Crown Melbourne Casino Hit With AU$80m Fine Over Illegal Chinese Transactions

  • The casino profited by an estimated AU$32m from the illegal payments
  • From 2012 to 2016, Chinese nationals could only transfer up to US$50,000 out of the country
  • Crown gave false hotel receipts to Chinese gamblers to get around the annual transfer limit
  • Crown could face further disciplinary action over other possible offenses
Crown Melbourne
The VGCCC has issued an AU$80m fine to Crown Melbourne over its role in processing illegal Chinese transactions. [Image: Shutterstock.com]

A huge fine

The Crown Melbourne casino has been handed a record-breaking AU$80m (US$57.6m) fine for helping gamblers illegally transfer funds out of China. The revelations first came to light during a royal commission investigation into the Crown Resorts property. Many gamblers were able to use a bank card from China Union Pay for gambling purposes from 2012 until 2016. 

generated over AU$32m (US$23m) in revenue from the illegal payments

According to Victorian Gambling and Casino Control Commission (VGCCC) estimates, Crown Melbourne helped process transactions worth almost AU$164m (US$118m) and generated over AU$32m (US$23m) in revenue from the illegal payments. There were violations of both the Casino Control Act in Victoria and Chinese laws; the fine issued on Monday was deemed appropriately sized due to the seriousness of the illegal conduct.

No sympathy for Crown

While VGCCC chair Fran Thorn admitted that Crown cooperated with the investigation, she believes that the fine is fully deserved. Thorn said: “Crown’s CUP process was a clandestine, deliberate process, which not only breached the Casino Control Act but was also devised to assist patrons to breach China’s foreign currency exchange restrictions.”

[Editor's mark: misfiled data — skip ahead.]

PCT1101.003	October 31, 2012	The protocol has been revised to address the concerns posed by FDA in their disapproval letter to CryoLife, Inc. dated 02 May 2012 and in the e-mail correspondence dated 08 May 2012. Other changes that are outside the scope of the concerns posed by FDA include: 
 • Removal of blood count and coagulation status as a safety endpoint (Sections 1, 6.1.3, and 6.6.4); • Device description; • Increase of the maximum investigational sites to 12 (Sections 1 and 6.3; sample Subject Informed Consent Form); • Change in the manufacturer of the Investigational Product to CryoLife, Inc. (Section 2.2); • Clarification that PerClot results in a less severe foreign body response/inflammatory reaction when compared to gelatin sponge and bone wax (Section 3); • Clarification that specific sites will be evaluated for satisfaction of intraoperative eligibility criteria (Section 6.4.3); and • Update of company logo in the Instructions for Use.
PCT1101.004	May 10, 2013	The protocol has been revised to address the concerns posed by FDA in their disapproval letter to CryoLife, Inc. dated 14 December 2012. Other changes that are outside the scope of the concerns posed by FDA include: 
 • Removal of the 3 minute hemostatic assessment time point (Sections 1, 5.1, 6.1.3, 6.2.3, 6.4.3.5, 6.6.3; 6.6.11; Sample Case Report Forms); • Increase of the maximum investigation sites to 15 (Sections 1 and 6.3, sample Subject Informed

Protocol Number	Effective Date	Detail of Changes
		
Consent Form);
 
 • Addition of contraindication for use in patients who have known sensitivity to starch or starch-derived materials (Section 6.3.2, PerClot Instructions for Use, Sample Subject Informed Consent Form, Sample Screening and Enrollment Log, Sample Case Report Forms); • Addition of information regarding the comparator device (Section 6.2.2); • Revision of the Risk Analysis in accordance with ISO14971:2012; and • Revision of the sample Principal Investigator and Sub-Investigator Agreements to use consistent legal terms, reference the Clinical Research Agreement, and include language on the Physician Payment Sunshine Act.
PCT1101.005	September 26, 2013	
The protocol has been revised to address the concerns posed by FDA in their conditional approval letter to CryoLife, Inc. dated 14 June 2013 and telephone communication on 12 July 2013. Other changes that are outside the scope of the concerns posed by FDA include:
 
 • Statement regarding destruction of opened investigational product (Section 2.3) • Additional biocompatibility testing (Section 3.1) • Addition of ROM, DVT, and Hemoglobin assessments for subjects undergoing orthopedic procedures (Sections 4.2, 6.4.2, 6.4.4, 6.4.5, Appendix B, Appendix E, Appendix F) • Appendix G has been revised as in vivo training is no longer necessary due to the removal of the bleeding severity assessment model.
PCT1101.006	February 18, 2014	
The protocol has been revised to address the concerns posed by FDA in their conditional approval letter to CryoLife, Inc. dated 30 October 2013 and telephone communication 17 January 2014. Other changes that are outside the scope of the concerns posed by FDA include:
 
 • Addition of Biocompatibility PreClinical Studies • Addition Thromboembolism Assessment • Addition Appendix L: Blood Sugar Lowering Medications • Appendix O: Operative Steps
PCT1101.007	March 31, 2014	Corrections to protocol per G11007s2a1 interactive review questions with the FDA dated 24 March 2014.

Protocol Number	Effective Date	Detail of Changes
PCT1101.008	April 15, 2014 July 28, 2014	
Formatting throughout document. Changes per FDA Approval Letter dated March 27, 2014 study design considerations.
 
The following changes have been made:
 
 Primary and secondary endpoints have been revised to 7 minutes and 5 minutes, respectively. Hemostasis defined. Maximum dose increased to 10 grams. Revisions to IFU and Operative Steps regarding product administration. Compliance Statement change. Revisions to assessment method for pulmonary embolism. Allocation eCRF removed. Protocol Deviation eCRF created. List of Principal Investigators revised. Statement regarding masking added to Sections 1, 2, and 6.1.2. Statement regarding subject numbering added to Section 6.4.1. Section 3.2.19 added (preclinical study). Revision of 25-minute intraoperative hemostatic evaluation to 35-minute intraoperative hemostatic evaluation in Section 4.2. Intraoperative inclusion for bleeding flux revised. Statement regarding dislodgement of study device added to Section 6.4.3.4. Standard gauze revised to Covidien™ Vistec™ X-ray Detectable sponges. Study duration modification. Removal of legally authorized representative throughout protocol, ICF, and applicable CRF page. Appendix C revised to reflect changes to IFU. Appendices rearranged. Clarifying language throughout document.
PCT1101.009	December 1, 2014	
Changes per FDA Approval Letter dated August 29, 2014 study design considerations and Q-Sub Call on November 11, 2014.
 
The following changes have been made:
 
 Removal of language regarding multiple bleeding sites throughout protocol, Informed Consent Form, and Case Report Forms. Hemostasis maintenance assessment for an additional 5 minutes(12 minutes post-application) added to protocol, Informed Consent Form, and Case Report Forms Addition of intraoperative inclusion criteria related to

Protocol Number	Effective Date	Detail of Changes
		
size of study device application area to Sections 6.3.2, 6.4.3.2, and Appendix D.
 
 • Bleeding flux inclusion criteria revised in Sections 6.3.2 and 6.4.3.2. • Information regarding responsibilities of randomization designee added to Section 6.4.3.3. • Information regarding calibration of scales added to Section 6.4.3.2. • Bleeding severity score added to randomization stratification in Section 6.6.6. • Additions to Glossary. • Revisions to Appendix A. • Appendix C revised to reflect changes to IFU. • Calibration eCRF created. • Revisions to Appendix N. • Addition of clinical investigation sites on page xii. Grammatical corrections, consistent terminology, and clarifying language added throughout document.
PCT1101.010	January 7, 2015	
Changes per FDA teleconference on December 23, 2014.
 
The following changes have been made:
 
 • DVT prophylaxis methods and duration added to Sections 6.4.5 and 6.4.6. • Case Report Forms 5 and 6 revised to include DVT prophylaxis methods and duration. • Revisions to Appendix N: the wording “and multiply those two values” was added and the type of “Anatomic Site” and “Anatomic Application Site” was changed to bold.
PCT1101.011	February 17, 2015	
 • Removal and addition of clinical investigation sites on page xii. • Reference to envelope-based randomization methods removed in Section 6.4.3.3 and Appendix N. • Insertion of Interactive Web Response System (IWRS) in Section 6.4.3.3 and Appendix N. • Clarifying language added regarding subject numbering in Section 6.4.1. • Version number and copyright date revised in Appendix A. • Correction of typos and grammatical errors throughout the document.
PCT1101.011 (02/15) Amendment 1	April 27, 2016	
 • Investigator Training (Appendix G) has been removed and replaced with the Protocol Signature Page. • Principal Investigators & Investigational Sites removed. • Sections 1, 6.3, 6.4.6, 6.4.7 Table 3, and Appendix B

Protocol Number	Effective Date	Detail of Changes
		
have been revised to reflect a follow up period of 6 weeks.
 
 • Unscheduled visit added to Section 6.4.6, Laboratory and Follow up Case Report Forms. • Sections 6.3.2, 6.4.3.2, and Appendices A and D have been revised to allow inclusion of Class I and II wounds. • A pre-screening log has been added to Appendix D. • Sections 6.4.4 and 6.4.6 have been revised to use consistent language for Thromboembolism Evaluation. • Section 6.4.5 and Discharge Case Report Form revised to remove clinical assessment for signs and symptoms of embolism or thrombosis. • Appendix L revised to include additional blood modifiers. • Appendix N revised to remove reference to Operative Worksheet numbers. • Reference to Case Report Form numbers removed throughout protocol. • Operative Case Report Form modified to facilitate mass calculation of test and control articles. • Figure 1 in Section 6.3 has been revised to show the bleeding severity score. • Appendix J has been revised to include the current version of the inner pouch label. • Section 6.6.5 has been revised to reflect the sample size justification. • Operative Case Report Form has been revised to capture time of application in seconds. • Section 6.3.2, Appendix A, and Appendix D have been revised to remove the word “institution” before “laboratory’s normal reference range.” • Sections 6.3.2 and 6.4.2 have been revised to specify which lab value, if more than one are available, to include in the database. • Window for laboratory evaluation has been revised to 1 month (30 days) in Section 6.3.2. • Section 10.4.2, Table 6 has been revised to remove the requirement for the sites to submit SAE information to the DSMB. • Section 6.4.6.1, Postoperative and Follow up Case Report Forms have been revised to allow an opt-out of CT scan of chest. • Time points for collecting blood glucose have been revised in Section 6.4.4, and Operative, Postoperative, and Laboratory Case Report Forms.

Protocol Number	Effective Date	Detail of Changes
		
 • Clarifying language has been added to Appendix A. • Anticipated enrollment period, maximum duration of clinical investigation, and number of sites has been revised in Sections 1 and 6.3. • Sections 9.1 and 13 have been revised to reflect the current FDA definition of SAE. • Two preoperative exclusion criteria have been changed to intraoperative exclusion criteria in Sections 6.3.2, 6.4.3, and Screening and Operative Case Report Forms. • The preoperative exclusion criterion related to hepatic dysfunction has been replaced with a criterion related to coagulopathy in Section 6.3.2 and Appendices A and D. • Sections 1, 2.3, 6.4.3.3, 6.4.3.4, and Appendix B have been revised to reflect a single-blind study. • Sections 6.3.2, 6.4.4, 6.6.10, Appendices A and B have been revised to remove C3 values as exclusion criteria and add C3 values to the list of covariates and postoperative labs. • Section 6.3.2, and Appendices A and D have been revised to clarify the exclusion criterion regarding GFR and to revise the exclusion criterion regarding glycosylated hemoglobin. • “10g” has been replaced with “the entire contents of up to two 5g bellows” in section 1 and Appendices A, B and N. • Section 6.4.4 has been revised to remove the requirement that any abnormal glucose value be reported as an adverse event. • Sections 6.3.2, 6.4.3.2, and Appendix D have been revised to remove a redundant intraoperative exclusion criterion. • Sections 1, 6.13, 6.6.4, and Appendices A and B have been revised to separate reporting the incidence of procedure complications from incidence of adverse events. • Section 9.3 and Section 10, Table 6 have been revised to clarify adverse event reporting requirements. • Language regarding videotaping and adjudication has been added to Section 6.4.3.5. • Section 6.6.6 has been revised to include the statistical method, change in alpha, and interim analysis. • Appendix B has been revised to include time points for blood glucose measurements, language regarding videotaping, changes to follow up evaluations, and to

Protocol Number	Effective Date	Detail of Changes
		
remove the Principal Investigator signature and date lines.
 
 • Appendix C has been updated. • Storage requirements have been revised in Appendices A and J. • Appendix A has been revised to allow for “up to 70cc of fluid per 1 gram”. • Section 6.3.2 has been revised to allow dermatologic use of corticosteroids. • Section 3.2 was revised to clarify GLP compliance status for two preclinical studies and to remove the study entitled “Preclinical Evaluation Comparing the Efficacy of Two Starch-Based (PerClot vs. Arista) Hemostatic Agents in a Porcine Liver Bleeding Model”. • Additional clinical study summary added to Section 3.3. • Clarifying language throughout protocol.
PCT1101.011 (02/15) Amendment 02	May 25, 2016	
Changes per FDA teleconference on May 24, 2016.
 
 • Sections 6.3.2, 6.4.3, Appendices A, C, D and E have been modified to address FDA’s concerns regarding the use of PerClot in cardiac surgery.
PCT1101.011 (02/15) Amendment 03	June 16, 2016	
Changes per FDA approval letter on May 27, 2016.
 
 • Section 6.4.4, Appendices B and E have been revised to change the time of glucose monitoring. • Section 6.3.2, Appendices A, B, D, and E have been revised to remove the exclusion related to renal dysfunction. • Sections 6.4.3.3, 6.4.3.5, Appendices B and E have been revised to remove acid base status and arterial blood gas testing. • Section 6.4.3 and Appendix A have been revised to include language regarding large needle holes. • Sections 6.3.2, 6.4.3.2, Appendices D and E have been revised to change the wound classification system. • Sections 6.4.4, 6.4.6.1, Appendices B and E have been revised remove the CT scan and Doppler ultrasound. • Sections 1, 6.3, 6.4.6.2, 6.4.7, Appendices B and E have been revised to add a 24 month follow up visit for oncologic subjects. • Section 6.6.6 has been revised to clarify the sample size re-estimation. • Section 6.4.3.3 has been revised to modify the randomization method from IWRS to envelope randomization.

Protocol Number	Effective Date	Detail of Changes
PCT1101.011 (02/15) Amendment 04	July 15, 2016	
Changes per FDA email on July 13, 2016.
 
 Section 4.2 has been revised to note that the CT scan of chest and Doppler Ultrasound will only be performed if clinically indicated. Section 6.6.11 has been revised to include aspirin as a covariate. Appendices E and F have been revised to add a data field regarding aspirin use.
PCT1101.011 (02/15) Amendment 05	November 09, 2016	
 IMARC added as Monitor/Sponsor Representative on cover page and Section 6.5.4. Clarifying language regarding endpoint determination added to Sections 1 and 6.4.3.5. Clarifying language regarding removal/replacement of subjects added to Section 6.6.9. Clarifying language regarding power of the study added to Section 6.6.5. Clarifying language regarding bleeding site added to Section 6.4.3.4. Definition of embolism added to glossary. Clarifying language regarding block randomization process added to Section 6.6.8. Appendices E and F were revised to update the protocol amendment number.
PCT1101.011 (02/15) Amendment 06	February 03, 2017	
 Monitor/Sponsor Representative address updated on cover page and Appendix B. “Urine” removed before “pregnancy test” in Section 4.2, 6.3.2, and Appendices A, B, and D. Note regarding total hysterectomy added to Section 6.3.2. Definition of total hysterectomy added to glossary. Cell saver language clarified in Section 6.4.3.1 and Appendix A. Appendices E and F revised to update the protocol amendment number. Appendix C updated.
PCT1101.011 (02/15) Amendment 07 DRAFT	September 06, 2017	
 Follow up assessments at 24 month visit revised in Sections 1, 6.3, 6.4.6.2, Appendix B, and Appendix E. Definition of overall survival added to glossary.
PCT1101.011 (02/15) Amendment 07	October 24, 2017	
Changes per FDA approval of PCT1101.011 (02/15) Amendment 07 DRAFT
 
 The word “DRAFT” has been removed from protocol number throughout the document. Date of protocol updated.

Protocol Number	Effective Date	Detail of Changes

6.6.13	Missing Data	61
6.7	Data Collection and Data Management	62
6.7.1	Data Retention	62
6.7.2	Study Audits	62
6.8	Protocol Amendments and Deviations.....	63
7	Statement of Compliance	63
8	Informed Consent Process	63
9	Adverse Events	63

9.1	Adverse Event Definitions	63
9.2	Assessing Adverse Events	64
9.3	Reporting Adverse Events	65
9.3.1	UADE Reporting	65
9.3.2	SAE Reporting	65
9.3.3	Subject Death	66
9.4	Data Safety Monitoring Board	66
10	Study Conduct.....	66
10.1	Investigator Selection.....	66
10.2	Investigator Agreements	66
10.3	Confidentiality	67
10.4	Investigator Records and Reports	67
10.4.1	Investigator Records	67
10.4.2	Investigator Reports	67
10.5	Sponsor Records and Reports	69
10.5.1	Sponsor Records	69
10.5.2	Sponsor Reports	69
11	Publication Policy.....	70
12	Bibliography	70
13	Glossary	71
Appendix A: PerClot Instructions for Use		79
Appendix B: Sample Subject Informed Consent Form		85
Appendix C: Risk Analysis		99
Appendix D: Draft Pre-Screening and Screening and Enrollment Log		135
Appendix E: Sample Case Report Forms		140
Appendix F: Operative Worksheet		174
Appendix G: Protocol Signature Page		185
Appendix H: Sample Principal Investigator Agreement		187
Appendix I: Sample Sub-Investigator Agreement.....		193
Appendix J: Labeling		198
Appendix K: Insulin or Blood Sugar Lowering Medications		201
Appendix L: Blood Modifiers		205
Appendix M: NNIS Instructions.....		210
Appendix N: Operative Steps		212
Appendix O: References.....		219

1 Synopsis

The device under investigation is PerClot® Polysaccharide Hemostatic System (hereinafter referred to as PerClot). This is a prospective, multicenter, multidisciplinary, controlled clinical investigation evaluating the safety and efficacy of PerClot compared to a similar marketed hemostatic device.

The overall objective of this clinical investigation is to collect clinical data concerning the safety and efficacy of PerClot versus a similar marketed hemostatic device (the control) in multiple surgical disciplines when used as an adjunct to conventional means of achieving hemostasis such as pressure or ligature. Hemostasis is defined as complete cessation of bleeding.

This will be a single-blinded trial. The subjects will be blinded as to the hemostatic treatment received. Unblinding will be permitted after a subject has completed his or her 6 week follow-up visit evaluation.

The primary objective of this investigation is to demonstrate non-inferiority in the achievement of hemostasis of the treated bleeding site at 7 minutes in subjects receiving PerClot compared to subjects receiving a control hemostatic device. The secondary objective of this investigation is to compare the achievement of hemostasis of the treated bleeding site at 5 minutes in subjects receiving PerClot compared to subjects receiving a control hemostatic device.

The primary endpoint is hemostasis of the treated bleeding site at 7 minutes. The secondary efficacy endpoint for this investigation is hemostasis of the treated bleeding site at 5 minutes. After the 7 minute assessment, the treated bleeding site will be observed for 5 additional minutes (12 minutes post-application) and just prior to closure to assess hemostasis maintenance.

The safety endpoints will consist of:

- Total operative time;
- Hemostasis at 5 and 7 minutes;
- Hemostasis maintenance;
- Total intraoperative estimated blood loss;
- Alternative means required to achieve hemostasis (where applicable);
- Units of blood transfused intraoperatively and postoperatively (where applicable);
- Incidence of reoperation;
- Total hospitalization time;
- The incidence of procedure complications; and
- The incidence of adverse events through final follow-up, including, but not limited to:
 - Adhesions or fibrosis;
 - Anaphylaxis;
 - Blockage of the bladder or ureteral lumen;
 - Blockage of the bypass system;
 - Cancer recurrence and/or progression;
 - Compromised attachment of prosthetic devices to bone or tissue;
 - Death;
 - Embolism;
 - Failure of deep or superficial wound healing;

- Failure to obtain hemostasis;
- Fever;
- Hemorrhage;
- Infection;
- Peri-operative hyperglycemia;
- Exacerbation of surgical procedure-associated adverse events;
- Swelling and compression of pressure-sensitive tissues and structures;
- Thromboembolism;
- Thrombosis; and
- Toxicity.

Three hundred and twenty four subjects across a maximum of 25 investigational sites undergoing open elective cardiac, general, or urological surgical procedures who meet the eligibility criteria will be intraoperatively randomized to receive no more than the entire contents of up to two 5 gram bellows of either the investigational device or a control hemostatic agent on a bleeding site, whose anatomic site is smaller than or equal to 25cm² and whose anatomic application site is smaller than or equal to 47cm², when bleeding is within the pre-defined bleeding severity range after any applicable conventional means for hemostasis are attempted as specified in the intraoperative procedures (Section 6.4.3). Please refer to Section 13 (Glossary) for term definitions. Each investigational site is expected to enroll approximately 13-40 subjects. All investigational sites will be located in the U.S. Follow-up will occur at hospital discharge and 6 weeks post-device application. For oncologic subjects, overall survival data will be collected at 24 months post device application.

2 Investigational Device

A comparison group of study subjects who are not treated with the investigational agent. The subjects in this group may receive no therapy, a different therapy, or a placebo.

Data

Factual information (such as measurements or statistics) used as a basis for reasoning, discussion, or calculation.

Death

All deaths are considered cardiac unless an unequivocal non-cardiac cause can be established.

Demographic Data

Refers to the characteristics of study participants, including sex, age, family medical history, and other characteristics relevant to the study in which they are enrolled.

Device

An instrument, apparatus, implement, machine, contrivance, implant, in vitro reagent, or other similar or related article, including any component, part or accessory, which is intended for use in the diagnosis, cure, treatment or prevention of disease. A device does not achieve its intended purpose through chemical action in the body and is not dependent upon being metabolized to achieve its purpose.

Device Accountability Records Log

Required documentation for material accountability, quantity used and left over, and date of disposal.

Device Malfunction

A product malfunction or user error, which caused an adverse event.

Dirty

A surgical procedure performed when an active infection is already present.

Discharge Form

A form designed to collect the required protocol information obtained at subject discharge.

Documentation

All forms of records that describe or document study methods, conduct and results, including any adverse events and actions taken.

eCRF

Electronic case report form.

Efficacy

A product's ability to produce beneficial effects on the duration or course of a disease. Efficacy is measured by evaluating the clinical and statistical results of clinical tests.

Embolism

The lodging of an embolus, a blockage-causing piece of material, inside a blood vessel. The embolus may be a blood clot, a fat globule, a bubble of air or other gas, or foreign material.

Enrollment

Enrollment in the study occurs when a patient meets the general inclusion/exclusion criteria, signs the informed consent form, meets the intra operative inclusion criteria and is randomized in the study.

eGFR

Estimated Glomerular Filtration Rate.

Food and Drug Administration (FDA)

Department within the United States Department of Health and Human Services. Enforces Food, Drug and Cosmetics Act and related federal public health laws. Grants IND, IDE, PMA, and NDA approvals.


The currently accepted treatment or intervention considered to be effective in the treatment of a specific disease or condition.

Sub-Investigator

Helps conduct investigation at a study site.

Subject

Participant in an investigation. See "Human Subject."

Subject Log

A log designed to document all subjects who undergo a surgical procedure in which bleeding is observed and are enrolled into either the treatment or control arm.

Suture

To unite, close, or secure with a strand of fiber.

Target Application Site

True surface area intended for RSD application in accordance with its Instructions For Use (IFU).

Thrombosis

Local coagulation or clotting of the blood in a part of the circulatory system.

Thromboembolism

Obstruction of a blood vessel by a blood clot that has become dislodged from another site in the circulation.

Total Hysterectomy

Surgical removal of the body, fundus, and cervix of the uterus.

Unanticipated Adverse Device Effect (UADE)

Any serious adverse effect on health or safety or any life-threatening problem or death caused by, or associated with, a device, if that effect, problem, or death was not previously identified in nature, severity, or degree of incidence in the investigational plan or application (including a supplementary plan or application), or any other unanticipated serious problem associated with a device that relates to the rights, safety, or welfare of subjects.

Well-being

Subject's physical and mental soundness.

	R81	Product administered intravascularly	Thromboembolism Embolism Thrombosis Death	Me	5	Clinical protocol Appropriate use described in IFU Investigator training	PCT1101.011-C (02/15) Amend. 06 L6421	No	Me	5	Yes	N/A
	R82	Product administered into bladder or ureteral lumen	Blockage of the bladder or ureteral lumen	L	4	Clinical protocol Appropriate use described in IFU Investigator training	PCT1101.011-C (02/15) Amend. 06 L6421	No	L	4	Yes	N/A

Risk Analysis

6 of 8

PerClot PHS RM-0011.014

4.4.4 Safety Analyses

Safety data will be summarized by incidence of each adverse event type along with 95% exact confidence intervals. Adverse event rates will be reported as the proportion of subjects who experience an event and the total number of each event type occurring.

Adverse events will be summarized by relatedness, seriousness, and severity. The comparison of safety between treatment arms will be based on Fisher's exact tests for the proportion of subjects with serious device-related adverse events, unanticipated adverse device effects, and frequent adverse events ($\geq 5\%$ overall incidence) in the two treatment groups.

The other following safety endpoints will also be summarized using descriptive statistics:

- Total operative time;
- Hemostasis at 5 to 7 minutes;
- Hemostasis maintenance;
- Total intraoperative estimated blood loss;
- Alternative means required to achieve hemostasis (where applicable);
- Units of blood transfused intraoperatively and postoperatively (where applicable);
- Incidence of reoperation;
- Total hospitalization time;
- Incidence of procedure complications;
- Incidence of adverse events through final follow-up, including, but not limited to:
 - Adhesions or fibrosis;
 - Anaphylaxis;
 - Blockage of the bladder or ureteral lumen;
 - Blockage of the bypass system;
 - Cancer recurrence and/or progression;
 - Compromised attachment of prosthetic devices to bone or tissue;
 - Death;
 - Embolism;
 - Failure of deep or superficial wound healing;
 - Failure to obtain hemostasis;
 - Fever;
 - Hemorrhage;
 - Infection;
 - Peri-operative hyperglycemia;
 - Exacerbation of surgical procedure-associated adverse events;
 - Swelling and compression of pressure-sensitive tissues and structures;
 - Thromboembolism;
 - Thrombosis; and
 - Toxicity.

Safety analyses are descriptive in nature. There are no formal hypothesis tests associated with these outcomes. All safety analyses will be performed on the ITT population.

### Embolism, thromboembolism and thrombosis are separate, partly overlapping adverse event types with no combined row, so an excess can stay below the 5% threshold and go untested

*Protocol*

She also said that Crown was clearly aware of the risks, but decided to proceed anyway, showing no regard for its regulatory obligations. The casino even tried to hide its tracks. 

Crown Melbourne began to give false hotel services receipts to Chinese gamblers

From 2012 to 2016, Chinese nationals could only transfer up to AU$69,500 (US$50,000) out of the country to another jurisdiction annually. To get around this law, Crown Melbourne began to give false hotel services receipts to Chinese gamblers. The gambler would pay the fake bill through their China Union Pay card and get a voucher from the staff which they could then exchange for casino chips. 

Further action is possible

There has been a big crackdown by Australia’s gambling regulators in recent years following numerous scandals. Up until last year, the max fine that the VGCCC could issue was AU$1m (US$719,700). Following changes, it can now impose a fine of up to AU$100m (US$72m). This is the first time that the regulator has used its new wider-reaching powers. 

Crown Resorts has casinos in Sydney, Melbourne, and Perth. It is in the process of being acquired by US private equity firm Blackstone.

The Victoria royal commission stated in October 2021 that Crown was guilty of “disgraceful conduct” and that it would lose its casino license in Melbourne if it does not properly make major changes to how it operates by next year. The VGCCC is considering additional disciplinary proceedings against the casino company relating to other royal commission findings. A VGCCC investigation is ongoing into other procedures that were in place after 2016 that saw people being able to use cards to access cash from Crown Hotels.